"Why be concerned with the nonproduct contact surfaces when the product does not touch them?” This is a question I have heard many times in my many years as a USDA equipment inspector.
Although the criteria for nonproduct contact areas are not as critical as product contact areas, these areas also have the potential to be a source of contamination. The chances of cross-contamination from these surfaces is a reality, as there is a human interface between product and noncontact surfaces
First, we need to look the definitions of product contact surfaces and nonproduct contact surfaces in the ANSI/3-A 00-01-2018, 3-A Sanitary Standard for General Requirements:
- Product contact surfaces: All surfaces which are exposed to the product and from which splashed product, liquids or soil may drain, drop, diffuse or be drawn into the product or onto surfaces that come into contact with product contact surfaces of packaging materials.
- Nonproduct contact surfaces: All exposed surfaces from which splashed product, liquids or other soil cannot drain, drop, diffuse or be drawn into or onto the product, product contact surfaces, open packages or the product contact surfaces of package components.
Create sanitary conditions
The nonproduct surfaces of the equipment must be made of material that will remain corrosion-resistant under the conditions of use. I have found that corrosion can occur between dissimilar metals. Stainless steel is corrosion-resistant under most wet and dry conditions. However, when in contact with aluminum or other dissimilar metal, corrosion can take place at this juncture.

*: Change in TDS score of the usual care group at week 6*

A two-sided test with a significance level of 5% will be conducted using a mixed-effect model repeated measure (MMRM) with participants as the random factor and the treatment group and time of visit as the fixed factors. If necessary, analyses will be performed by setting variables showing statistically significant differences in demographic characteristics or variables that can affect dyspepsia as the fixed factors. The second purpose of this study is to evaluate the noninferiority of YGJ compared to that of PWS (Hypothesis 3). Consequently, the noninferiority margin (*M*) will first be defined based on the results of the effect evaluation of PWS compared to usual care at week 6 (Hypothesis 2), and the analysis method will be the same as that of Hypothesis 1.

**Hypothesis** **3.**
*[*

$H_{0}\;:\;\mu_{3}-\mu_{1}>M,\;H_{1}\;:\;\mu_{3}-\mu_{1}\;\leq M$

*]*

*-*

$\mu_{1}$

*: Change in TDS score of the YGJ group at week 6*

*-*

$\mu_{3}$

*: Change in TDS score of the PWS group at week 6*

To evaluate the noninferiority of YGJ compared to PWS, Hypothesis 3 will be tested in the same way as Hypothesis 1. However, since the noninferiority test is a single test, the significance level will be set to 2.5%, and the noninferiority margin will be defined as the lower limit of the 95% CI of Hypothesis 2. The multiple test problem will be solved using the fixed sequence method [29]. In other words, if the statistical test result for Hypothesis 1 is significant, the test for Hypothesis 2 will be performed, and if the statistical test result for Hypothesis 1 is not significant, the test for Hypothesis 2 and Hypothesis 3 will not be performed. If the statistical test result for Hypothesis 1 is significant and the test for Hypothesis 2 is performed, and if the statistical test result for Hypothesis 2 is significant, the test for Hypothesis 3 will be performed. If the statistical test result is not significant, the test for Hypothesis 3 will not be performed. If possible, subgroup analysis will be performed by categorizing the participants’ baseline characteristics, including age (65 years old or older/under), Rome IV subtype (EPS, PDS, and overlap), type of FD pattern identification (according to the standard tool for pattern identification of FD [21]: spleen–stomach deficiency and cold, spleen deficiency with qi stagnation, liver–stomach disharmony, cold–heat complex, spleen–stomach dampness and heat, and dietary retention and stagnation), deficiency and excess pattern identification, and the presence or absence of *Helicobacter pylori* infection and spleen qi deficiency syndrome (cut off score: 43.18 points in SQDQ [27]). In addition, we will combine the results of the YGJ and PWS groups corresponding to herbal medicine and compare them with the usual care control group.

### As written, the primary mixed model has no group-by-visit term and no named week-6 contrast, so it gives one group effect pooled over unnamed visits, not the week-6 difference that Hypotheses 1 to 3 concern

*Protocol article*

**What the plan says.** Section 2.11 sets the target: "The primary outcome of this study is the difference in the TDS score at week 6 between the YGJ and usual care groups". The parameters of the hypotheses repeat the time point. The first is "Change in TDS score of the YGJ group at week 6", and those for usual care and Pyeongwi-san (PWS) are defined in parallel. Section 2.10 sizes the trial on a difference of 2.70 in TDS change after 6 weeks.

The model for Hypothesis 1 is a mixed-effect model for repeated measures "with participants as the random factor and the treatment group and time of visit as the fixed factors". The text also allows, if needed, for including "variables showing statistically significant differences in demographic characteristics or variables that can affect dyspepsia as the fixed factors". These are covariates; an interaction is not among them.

This condition creates micro-harborages that are difficult to clean and create an area for possible cross-contamination. If these harborage points are left unchecked, this could ultimately lead to contamination of product.
During a USDA plant inspection, inspectors are instructed to review not only the product contact areas of equipment, but also the nonproduct contact areas. The nonproduct contact surfaces are inspected to ensure proper construction that won’t promote unsanitary conditions; inspectors look for problems such as poor welds, crevices, hidden areas or difficult-to-access portions of the equipment.
Nonproduct contact areas must be smooth and cleanable. Many potential contamination problems can be avoided by simple routine cleaning of these surfaces.
Areas of concern
In addition, priority must be given to the nonproduct areas that could be subjected to product residues. These areas must be free of all crevices and pockets that will allow accumulation of residues and liquids. A bolted connection here can be a concern, as liquids and residues can be drawn into the crevice created and into the threads by capillary action.
In some cases, these areas are difficult to access; therefore, they tend to be overlooked during routine cleaning. This can lead to the growth of bacteria, mold and other unwanted conditions.
Exposed threads in a nonproduct contact area, which may be subjected to product residues, need to be avoided. This may be accomplished by covering the threads with a cap nut or properly shielding the threaded areas from residues.
Electrical control boxes can be an area of concern for a few reasons. The continuous piano-type hinges on the door of the control cabinet need to be avoided, as these areas have crevices that cannot be cleaned.
Another area of concern is the method of mounting the control box or cabinet. These control boxes should be placed on stand-offs to provide at least 1 inch of clearance between the box and the mounting surface. This will allow for inspection and proper cleaning of this area.
The design, maintenance and cleaning of equipment nonproduct contact surfaces are all important parts of maintaining the integrity of your processing operations.
The ANSI/3-A 00-01-2018, 3-A Sanitary Standard for General Requirements is available for purchase from 3-A Sanitary Standards Inc.; visit www.3-a.org for more information.